What They Don’t Teach in School About the US Labor Movement

 

Plutocracy IV: Gangsters for Capitalism

Directed by Scott Noble

Film Review

The fourth film in a series, Plutocracy IV essentially rewrites “mainstream” history about the birth of the US labor movement. In director Scott Noble’s depiction, what we see is virtual all out war between working people and corporate bosses and their government stooges.

Noble begins by tracing the downfall of the global anarchist movement, beginning with the violent crushing of the anarchist-driven 1871 Paris Commune.

Founded in 1901, the Socialist Party, would briefly replace anarchism as the main engine of worker organizing. Eugene Debs, a founding member of both International Workers of the World (see Plutocracy III: Class War ) and the Socialist Party, would run five times as a socialist candidate for president. In 1912 he won 6% of the vote, with  nearly a million votes.

In 1919, two-thirds of Socialist Party members voted to support the Bolshevik Revolution and were expelled by the party leadership, who favored democratic socialism. From that point on, the Communist Party (and fascism in Germany and Italy) drove most radical worker organizing.

Supreme Court Overturns Child Labor Laws

Noble describes 1921-1928 as extremely bleak for the labor movement – with most strikes being defeated during this period. Noble highlights the 1921 Battle of Blair Mountain, where striking West Virginia coal miners were attacked by federal troops and the 1923 St Pedro longshoremen strike (California), which was crushed by police and vigilante Ku Klux Klan members.*

It was also during this period that the Supreme Court overturned federal child labor and minimum wage laws.

Things got even worse for US workers during the Great Depression, with corporate bosses using the fear of unemployment to reduce wages by 20%. In 1932, Hoover ordered federal troops to mow down the Bonus Army, World War I veterans and their families, when they camped out in front of the Capitol demanding payment of the Bonus they had been promised  (see The Wall Street Elites Who Financed Hitler)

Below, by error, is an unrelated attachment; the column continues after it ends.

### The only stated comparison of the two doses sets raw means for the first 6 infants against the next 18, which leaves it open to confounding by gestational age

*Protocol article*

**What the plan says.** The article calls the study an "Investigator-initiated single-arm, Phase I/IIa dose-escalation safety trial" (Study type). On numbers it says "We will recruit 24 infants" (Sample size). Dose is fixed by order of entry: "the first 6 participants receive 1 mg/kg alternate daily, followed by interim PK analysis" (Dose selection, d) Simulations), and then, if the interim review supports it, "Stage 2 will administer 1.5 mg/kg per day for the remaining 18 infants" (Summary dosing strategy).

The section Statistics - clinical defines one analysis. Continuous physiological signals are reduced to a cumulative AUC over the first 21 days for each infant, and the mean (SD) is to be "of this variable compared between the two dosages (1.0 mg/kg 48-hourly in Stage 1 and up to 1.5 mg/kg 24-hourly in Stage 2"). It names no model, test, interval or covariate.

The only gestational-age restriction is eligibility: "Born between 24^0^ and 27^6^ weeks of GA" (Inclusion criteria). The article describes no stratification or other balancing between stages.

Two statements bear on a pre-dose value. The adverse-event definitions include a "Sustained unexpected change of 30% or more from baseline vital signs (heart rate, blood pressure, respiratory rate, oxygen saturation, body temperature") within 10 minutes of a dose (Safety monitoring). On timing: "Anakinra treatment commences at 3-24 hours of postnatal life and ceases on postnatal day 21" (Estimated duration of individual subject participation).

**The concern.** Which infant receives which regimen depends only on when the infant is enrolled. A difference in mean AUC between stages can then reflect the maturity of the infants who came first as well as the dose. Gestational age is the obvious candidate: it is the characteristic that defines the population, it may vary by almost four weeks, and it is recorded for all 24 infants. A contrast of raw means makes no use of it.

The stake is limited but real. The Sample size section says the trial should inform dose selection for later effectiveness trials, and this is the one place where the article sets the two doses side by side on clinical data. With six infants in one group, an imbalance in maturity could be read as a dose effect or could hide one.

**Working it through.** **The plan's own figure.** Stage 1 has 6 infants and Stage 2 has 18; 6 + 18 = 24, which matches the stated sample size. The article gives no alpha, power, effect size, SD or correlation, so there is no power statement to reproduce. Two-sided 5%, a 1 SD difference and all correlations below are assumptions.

General Strikes Force Roosevelt to Create National Labor Relations Board

In 1933, Roosevelt passed the National Industrial Recovery Act, which theoretically gave workers the right to unionize (and strike). Although union membership increased substantially over the next several years, strikes continued to be brutally suppressed by armed corporate thugs, police and state National Guards. One example was the 1933 Ford Hunger Strike (aka the Ford Massacre) – in which 15,000 autoworkers when on strike when Henry Ford began to close factories. Despite being brutally attacked by armed guards and police (with four strikers killed and many injured), strikers persisted and won right to organize Ford Motor Company.

I was very surprised to learn there were four general strikes during 1934 in San Francisco, Minneapolis and Toledo. The San Francisco general strike was defeated by the union leadership (AFL) when Roosevelt condemned it. Workers were victorious in Toledo and Minneapolis, even though the Minnesota governor called out the National Guard in an effort to crush the city’s strike.

The fear that more general strikes would provoke generalized revolt (and/or revolution) led Roosevelt to create the National Labor Relations Board in 1935. His aim was to allow for a “peaceful” process of resolving strikes.


*In one vignette, Native American Historian Roxanne Dunbar-Ortiz describes how Woodrow Wilson and state and local officials supported the rise of the KKK in the north to crush strikes. Many members of the Portland police were KKK members during this period, and Colorado judges, police and elected officials belonged to the Klan in Colorado.

 

 

The Battle of Blair Mountain

storming heaven

Storming Heaven

by Denise Giardina

Ballantine Books (1987)

Book Review

Storming Heaven, a fictional account The Battle of Blair Mountain (featured in the recently released film Plutocracy), has to be one of my favorite novels of all time. The author, Denise Giardina, grew up in a coal camp.

The book concerns the unionizing drive (often employing skilled African American organizers) among West Virginia mine workers leading up to the Battle of Blair Mountain in 1921. This was one of the most shameful episodes of US history, in which the US Army attacked 10,000 striking pro-union miners with airplanes, bombs and poison gas.

Giardina strikes just the right note in juxtaposing the brutal corruption of the miners who stole the land deeds, homes and labor of the entire region – and the energy, excitement and pure romance of a union drive that organizes against immense odds to reclaim its members’ rights to a living wage and safe working conditions.